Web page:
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Physiological Differences between Machines and Free Weights


#1

I don't usually post here but I believe it's the right place to find the answer to this question.

Although my sport is not a strength sport presay. It does require strength and power in excess of my natural abilities.

Due to the fact that I train alone and in the early morning hours. I use machines for all my heavy leg work. I know there is a difference in amounts lifted and strength gained. Between machines and free weights.

Does anyone know the comparable differences between the two. For example a 500lb machine squat would be comparable what in a free weight squat.

This is more for curiousity than anything else. Thanks for any input.


#2

I don't have an answer for you, but I'm curious:

Do you ever do your squats in inline skates? You know, be more sport specific...

:slightly_smiling:


#3

Are you asking for a poundage comparison? If so, there's no way anyone here can answer you. It varies so much from machine to machine.


#4

Deadlifts? Squats in a power rack with the pins set just below your bottom position? P Cleans?

I do all of these with no training partner and no spotter... Sometimes in the late evening (after midnight)

Way more fun than machine lifts and I can't see and real safety issue with doing them alone.


#5

Now that would be living on the edge!


#6

Thanks. Yes I was interested to the poundage comparison. Well maybe I will have to find out for my self. I know free squats are way harder to do both form and weight wise. Kind of curious to how big the difference was.

I guess if I really want the answer I'll have to find out myself. Thank again.


#7

Thanks for the positive input. The more I think afout it the more I would like to find out. I beleive you read my mind on the safety issue. I'll have to give some thought to practising my form and investigate for my self.

Again thanks, you've been very helpful


#8

There is no way to compare machine vs. free weight exercises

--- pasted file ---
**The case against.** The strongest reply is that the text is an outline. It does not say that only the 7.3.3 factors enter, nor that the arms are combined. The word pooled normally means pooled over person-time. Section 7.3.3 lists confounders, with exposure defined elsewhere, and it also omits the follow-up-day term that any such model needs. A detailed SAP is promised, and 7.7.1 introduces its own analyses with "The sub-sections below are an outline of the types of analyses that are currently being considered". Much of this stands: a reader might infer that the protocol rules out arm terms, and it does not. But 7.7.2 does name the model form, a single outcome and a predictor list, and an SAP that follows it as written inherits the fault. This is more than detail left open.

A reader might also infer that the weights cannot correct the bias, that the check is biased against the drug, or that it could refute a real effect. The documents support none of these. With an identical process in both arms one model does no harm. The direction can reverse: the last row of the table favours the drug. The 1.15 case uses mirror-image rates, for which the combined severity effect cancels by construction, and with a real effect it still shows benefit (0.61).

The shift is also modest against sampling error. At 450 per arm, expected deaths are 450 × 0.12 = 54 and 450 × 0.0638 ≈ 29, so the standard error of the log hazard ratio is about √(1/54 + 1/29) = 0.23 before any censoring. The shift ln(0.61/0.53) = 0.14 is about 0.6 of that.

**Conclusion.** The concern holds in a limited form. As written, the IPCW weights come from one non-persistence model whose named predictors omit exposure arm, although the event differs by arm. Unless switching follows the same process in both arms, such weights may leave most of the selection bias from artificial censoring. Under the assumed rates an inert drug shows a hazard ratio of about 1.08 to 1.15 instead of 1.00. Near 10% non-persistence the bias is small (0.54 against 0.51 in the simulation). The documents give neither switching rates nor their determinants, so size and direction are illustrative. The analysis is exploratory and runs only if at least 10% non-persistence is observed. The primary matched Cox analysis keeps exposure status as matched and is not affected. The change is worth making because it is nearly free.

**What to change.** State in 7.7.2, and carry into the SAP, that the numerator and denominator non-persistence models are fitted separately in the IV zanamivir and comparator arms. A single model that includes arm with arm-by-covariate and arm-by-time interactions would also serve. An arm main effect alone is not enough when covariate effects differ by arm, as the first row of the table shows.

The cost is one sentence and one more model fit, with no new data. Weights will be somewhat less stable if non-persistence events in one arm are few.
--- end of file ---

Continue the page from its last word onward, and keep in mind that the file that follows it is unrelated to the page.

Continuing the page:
#9

Yeah i used to exclusively use the 45o leg press and was pushing out 5 reps on about 400kg. Then we had 3rm testing on the squat and I failed on 100kg. It made me realise that although my legs were without doubt strong it was kind of wasted without the trunk strength to transfer the strength.

In my opinion the leg press without having squats in my program was almost entirely useless at improving me at my sport. This my be different in yours though.


#10

When I first started working out I exclusively used machines because I was too scared to to to the 'boys' side of the gym. I was doing significant weight on them though.

When I finally got the courage to go to that side of the gym and try the free weights, I was humbled. There was no comparison at all and I realised I wasn't a weight trainig rock star :slightly_smiling:

Seriously, do what the other fellow suggested and use the rack for squats etc.


#11

Exactly, nothing converts to anything, everything is what it is. If you use 8 plates per side on the leg press for 12 reps, it means you can leg press 8 plates per side on the leg press for less than or equal to 12 reps.


#12

Probably quite a large difference. The dynamics of the two are night and day. If you're looking for general strength and power for an athletic event, I would suggest squats over machines.

I train alone and I still squat heavy. You just have to train yourself to bail out of squats safely. The most common way is just rolling it off your back as you go foward when you're pinned.

If the pins on the racks are set high enough it should cause almost no ruckus (like weights coming down when doing rack pulls). Helps build confidence too, since you know you won't die if you fail at the bottom alone.